Still, nabbing Zim is one way the Tigers can at least try to move back towards legitimacy in 2016.
Friday, November 27, 2015
Today, the Blue Jays made a very big deal by signing J.A. Happ, who had a very nice comeback season this year with the Mariners and Pirates, to a 3-YEAR contract. This means that Happ, Marco Estrada, Drew Hutchison, R.A. Dickey and Marcus Stroman are all locked up for 2016.
A rotation led by RA Dickey, and ending with Drew Hutchison or JA Happ is actually a pretty solid all around rotation. Only problem is it doesn't leave room for potential free agent David Price.
Which leads me to believe that the Blue Jays are thinking about a 2016 without David Price. And this could be pretty huge.
David Price, in my opinion, was the main reason why the Blue Jays made it so far this season. He was dominant, deadly, and completely on, and lifting him out of Detroit was the best decision they could have made. But now, they're starting to think rationally.
They already know that Mark Buehrle is gonna be gone in 2016, and they already have Stroman and Estrada working the middle of the rotation. They also know that EVERYONE AND THEIR MOTHER will be after David Price, and that they'll likely be driving harder bargains than Toronto, who already has a few mega-contracts filling up the payroll.
So with this move, they sealed it. Unless they have another mega-trade up their sleeves to fill up roster space, and in my opinion, with this rotation they really don't NEED a mega trade, they're absolutely fine with losing David Price to a higher bidder. JA Happ can be a solid 3 or 4 man, and can give you some nice innings.
And at this point, if they do re-sign Price, it'll break up the zen of this really nicely laid out rotation. Somebody will either have to go or have to be a reliever again, and JA Happ has had enough of that.
I could be wrong, and David Price could be a Cy Young winning Toronto Blue Jay in 2016. But it's looking like the Jays are thinking seriously about a less showy roster, with less pressure on one tentpole pitcher. And that's a really good direction to go toward.
Wednesday, November 25, 2015
Jed Lowrie was traded to Houston, you know, the FIRST time, in 2011, by the Red Sox, who had grown tired of Lowrie's...adequacy. Funny part is they traded him for Mark Melancon, who they wouldn't especially use.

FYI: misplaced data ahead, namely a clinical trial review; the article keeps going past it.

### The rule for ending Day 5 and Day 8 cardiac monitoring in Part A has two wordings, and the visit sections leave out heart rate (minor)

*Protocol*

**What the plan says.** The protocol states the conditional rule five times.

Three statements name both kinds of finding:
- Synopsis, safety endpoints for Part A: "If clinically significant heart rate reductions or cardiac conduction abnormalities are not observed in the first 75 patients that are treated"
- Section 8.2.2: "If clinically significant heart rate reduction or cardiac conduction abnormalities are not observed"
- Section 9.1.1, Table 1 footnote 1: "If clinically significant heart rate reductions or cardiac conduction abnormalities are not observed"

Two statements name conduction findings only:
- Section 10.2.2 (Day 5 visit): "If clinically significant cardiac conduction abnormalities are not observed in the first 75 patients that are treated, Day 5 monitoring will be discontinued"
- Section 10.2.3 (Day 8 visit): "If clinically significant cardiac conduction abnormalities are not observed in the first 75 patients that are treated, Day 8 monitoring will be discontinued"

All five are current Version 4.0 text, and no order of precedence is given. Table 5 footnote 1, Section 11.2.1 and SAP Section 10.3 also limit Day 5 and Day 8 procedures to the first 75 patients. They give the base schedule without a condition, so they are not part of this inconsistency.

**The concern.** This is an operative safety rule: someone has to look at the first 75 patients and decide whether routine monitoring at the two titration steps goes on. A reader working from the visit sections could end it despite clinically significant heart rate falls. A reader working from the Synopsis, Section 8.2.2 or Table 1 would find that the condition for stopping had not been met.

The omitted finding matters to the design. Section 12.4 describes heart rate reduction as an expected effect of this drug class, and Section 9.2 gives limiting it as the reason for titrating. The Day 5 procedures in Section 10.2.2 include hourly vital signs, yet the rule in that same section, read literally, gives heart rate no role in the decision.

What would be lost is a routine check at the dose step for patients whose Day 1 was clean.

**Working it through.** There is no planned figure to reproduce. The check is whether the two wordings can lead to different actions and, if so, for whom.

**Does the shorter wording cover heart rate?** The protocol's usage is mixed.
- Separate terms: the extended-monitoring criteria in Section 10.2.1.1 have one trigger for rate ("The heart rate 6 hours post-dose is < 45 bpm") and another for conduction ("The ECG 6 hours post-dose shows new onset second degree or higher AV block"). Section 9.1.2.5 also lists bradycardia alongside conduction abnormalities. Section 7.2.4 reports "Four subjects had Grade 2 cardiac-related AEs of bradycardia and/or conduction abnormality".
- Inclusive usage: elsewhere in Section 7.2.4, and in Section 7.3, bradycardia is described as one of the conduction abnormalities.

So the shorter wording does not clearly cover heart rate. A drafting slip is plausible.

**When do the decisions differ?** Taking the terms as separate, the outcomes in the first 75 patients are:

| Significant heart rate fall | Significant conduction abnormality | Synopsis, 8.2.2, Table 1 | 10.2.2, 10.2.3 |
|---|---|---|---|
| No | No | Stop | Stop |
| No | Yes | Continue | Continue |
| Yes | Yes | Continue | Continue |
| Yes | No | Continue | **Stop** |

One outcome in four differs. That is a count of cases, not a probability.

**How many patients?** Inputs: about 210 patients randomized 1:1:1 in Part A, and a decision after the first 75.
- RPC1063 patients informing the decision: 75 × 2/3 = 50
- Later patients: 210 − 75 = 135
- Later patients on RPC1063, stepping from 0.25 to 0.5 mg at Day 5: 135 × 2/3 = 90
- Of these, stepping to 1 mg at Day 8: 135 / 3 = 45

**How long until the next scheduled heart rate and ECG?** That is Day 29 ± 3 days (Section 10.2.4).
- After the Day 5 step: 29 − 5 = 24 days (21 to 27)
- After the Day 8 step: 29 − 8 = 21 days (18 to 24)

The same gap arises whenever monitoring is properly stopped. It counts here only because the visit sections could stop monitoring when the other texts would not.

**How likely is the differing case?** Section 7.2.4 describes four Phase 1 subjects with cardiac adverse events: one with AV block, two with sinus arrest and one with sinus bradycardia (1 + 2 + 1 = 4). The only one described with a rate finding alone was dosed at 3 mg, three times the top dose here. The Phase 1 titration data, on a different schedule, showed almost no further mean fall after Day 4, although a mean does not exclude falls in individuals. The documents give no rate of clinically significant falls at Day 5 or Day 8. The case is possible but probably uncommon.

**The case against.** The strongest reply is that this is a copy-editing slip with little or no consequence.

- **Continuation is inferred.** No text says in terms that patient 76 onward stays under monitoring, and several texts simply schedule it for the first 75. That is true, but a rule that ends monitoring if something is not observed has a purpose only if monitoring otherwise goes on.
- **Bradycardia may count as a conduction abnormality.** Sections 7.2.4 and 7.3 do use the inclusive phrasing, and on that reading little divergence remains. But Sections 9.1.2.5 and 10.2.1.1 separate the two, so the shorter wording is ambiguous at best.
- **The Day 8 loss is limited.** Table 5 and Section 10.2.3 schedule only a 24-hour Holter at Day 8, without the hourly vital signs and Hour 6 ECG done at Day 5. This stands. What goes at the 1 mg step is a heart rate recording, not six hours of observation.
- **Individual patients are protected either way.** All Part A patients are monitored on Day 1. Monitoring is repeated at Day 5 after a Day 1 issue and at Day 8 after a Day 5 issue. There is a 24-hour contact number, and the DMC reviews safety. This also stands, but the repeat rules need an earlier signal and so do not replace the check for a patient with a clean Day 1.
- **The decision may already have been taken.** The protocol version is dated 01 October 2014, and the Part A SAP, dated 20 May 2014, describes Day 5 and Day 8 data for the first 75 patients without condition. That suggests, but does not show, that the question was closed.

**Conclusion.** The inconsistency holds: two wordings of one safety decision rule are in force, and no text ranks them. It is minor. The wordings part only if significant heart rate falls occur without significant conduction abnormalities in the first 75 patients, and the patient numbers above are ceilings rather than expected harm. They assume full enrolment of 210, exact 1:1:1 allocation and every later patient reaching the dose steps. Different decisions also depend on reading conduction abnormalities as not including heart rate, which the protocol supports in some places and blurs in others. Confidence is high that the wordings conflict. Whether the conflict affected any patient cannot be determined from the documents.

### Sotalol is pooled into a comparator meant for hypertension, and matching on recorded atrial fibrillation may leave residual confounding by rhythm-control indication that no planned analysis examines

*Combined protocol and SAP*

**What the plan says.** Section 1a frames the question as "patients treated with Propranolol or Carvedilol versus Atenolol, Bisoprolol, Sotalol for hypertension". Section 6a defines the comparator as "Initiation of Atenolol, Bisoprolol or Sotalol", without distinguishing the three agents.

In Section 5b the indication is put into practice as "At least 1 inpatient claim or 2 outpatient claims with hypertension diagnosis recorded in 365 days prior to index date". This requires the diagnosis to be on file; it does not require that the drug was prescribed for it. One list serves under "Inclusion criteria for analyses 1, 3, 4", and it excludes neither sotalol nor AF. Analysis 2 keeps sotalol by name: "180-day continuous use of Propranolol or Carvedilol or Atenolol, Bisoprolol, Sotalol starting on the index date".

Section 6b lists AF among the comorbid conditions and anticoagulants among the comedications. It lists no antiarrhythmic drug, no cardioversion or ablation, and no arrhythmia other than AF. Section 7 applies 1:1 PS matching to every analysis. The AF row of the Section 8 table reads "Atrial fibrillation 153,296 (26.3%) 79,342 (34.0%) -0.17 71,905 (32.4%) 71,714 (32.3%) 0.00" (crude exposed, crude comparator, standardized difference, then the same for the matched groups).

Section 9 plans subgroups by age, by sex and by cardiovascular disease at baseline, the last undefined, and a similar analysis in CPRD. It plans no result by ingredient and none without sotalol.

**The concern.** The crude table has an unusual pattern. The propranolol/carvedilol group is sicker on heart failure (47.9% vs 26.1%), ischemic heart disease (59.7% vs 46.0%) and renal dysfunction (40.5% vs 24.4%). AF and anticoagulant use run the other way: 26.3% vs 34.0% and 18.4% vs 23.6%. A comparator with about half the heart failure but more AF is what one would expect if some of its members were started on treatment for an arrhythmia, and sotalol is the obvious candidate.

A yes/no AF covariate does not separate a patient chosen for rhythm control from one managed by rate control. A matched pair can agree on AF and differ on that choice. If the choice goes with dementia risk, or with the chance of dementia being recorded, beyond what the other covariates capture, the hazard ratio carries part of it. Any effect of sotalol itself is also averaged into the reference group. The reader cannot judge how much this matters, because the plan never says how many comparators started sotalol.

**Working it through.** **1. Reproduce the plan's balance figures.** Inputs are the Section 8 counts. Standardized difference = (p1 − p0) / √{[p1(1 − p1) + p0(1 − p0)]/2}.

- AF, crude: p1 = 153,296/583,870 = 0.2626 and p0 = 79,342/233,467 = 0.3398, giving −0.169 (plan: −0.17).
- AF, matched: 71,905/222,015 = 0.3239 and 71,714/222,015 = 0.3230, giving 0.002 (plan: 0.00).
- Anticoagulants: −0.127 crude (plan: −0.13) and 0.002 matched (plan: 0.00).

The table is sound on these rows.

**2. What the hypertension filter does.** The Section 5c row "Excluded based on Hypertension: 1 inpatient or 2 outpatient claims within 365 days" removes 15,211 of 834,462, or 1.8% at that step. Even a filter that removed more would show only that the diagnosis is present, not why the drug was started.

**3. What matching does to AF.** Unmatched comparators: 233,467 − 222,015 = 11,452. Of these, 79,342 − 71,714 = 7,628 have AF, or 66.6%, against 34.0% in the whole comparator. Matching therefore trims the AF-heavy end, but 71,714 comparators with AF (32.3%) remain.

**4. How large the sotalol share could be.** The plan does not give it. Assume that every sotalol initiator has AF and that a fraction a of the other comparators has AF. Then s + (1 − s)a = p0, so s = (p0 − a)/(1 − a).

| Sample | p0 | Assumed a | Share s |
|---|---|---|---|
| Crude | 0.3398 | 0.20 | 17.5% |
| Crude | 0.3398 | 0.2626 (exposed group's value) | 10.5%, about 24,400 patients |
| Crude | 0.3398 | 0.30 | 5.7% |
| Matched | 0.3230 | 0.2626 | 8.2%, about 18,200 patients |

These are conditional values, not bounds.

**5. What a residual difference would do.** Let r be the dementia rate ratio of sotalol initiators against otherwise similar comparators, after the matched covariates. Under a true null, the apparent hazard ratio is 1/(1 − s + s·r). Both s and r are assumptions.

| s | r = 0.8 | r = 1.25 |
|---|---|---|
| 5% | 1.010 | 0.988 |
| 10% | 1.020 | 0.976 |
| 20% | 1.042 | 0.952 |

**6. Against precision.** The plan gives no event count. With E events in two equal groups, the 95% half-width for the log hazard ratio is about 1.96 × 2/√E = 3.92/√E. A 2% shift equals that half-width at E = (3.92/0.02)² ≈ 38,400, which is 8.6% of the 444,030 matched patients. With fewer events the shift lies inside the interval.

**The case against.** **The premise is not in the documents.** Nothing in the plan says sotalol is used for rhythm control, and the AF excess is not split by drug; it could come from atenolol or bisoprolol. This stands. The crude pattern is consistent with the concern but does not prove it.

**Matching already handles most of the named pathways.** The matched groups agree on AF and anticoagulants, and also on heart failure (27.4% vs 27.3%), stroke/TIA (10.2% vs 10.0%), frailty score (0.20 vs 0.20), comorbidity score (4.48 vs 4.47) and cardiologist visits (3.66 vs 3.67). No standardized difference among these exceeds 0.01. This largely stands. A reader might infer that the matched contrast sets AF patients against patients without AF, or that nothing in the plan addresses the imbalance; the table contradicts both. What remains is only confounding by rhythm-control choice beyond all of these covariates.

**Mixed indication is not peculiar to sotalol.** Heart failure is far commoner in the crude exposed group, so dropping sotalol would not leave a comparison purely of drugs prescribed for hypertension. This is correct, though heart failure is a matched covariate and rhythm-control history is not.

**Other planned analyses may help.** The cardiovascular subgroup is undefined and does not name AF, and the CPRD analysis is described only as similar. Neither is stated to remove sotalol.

Lowrie didn't even spend a full season in Houston before being traded to the A's for Chris Carter and friends. And then, after two seasons for semi-contending A's teams, he re-signed with the Astros, and became a relatively big part of their lineup, despite being injured for a large chunk of the year.
However, with the current starting shortstop in Houston being a Rookie of the Year and all, there really is no reason for Jed Lowrie to still be a member of the Houston Astros.
So, naturally, the Astros traded him BACK to the A's.
I swear to God, at this point Jed Lowrie is basically a human game of Pong, going in between Houston and Oakland, back and forth every few seasons. I feel like each organization should just keep a locker open for him, just in case he comes back.
Even better- Maybe the A's and Astros should do a promotion where every time they play each other, Jed Lowrie switches teams until the next time they play each other. Just to keep him on his feet.
Saturday, November 21, 2015
The Tigers have not made any huge moves yet, with the exception of nabbing Francisco Rodriguez. But they're also in the process of making some very small moves which could help to bring them back on top in the AL Central. And this is a pretty big deal, seeing as the Tigers almost won a World Series 3 years ago.
The Tigers just traded some small prospects to get Cameron Maybin back, who hasn't been a Detroit Tiger since they were a perennial last-place team, back in 2007. So joining a last-place, pitching-deprived Tigers team may feel like nothing's changed for Maybin. Maybin, however, is now a prime outfielder, and could definitely win the LF job over Tyler Collins for 2016.
This doesn't mean anything, really, because the Tigers need to tighten up their pitching staff. Verlander-Simon-Sanchez works well enough, despite some aging, but Kyle Lobstein, Shane Greene and Daniel Norris need to either improve or leave. Norris is probably the most optimistic-looking of the three, and if the other two don't work, they need to pipe in people who do.